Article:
Santiago Martinez v. Jefferson Sessions

FILED NOT FOR PUBLICATION DEC 07 2017 UNITED STATES COURT OF APPEALS MOLLY C. DWYER, CLERK U.S. COURT OF APPEALS FOR THE NINTH CIRCUIT SANTIAGO MARTINEZ, No. 14-72593 Petitioner, Agency No. A070-063-758 v. MEMORANDUM* JEFFERSON B. SESSIONS III, Attorney General, Respondent. On Petition for Review of an Order of the Board of Immigration Appeals Submitted December 5, 2017** Pasadena, California Before: D.W. NELSON and REINHARDT, Circuit Judges, and STEEH,*** District Judge. * This disposition is not appropriate for publication and is not precedent except as provided by Ninth Circuit Rule 36-3. ** The panel unanimously concludes this case is suitable for decision without oral argument. See Fed. R. App. P. 34(a)(2). *** The Honorable George Caram Steeh III, United States District Judge for the Eastern District of Michigan, sitting by designation. Santiago Martinez (“Petitioner” or “Martinez”), a native and citizen of Guatemala, petitions for review of the Board of Immigration Appeals’s (“BIA”) denial of his claim for special rule cancellation of removal under Section 203 of the Nicaraguan Adjustment and Central American Relief Act (“NACARA”). We have jurisdiction under 8 U.S.C. § 1252. We review de novo questions of law, which include the “application of law to undisputed facts.” Barrios v. Holder, 581 F.3d 849, 857 (9th Cir. 2009) (citations and internal quotation marks omitted). “Factual findings are reviewed for substantial evidence.” Id. at 854 (citation omitted). We GRANT the petition for review and REMAND. 1. Under Section 309(f) of the Illegal Immigration and Immigrant Responsibility Act (“IIRIRA”), as amended by Section 203 of NACARA, the Attorney General has discretion to “cancel removal of, and adjust to the status of an alien lawfully admitted for permanent residence” an alien who, among other things, demonstrates he “has been a person of good moral character” during the “7 years immediately preceding the date of [his] [NACARA] application.” IIRIRA § 309(f), as amended by NACARA § 203. “No person ‘who has given false testimony for the purpose of obtaining any [immigration] benefits’ during the relevant period for which good moral character is required shall be found to be a 2 person of good moral character.” Aragon-Salazar v. Holder, 769 F.3d 699, 701–02 (9th Cir. 2014) (citing 8 U.S.C. § 1101(f)(6)). The only issue we must reach is whether it was proper for the IJ, in assessing Martinez’s “good moral character” under NACARA, to consider the allegedly false testimony he gave at hearings conducted in 2003, 2007, and 2011, when he filed his initial NACARA application in 2000. Petitioner alleges the seven-year period for showing “good moral character” ended on November 6, 2000, when he filed his initial application. The government contends the seven-year period ended on May 25, 2010, when he filed his updated application. In Aragon-Salazar, this Court held “the seven-year period during which good moral character is required under NACARA ends on the date of the filing of the application.” 769 F.3d at 701 (emphasis added). “[U]pdates to [the] initial application” do not extend the period under which a court assesses ...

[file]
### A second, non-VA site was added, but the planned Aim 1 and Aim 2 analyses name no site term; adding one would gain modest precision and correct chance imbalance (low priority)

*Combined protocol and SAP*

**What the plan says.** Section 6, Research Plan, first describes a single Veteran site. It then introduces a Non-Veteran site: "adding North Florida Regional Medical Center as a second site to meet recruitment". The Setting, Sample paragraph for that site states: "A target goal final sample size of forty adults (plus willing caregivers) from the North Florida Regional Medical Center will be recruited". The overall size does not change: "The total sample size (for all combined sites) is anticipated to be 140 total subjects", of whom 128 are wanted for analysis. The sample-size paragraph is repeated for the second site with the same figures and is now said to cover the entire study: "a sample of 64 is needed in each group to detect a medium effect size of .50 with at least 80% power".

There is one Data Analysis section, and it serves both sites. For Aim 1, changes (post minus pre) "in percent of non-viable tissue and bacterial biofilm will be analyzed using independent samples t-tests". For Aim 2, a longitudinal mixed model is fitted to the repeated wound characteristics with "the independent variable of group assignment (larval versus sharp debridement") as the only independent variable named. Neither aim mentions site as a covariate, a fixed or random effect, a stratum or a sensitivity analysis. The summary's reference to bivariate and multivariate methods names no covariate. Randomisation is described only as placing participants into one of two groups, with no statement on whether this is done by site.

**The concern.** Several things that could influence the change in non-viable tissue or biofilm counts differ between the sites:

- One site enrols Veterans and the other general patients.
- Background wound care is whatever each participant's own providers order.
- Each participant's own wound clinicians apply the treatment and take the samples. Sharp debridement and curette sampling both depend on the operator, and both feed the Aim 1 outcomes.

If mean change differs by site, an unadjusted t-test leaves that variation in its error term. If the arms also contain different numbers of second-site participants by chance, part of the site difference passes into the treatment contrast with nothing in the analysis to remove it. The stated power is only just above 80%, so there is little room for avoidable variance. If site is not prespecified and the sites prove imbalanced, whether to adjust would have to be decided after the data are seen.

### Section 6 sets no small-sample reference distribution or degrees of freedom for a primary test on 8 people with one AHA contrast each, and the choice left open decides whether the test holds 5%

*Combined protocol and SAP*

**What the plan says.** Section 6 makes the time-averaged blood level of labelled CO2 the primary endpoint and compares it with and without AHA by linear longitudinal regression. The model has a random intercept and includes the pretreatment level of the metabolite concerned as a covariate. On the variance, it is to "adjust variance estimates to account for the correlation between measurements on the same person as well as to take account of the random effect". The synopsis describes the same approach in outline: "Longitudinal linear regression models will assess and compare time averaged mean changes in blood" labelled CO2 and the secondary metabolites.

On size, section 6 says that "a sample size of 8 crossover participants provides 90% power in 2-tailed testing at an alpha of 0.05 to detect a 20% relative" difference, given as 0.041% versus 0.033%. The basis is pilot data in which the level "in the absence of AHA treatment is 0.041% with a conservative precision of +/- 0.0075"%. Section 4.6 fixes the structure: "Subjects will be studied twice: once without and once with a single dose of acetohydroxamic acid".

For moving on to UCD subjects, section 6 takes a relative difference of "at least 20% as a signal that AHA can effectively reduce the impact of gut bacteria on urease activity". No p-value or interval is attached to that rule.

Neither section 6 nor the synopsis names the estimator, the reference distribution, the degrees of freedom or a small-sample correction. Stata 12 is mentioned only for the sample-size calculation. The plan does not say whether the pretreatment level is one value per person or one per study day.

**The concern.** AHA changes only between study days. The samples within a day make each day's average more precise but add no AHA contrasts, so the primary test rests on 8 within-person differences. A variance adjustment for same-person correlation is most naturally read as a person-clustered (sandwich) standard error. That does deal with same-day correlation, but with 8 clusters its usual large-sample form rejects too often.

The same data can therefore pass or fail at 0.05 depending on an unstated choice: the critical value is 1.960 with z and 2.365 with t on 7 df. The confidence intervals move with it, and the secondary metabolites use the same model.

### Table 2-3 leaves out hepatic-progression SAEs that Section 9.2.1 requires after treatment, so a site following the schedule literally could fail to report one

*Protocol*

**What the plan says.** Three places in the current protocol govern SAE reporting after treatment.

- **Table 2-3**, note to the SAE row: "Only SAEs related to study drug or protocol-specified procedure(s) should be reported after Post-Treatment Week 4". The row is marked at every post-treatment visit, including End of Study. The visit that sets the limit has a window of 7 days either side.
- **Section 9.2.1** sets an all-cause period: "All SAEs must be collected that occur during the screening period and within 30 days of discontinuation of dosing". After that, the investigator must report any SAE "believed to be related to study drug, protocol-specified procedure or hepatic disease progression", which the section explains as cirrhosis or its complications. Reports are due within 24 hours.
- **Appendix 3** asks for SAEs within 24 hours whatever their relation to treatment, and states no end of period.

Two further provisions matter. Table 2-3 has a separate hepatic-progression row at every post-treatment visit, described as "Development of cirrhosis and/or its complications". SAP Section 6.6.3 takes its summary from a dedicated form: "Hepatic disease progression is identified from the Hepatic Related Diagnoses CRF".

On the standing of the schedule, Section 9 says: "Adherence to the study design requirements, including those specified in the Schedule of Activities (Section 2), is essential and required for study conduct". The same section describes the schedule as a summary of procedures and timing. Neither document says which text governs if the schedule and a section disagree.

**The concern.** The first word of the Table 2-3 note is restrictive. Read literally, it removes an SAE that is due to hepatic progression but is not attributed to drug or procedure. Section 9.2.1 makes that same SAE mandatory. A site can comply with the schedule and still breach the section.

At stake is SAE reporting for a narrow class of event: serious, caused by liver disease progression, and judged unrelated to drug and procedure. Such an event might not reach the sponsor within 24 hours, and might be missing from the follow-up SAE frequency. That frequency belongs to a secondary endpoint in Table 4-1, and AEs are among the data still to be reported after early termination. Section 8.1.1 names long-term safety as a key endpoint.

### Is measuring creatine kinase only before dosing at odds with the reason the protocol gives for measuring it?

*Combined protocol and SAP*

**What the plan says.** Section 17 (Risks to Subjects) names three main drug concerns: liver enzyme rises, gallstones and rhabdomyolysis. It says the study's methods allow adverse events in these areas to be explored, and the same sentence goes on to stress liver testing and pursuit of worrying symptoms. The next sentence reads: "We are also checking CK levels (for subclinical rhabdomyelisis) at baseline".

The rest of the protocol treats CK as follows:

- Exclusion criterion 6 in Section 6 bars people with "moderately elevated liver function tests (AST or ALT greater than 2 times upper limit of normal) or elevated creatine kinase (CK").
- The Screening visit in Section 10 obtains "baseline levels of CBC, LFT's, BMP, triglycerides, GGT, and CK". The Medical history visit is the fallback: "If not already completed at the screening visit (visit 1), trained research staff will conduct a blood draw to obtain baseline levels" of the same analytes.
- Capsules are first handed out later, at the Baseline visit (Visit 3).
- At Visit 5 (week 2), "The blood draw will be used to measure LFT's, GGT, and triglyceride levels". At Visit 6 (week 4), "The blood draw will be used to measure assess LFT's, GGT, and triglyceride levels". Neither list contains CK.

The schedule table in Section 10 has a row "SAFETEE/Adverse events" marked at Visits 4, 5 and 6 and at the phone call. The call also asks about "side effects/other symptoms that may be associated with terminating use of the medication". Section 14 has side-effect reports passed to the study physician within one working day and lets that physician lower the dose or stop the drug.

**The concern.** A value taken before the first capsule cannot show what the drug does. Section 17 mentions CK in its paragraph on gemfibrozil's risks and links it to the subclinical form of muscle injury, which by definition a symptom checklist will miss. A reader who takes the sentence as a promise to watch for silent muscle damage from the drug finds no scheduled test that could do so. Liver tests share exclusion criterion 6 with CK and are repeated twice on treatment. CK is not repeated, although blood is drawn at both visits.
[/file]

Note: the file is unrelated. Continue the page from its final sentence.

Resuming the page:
Original document
Source: All recent Immigration Decisions In All the U.S. Courts of Appeals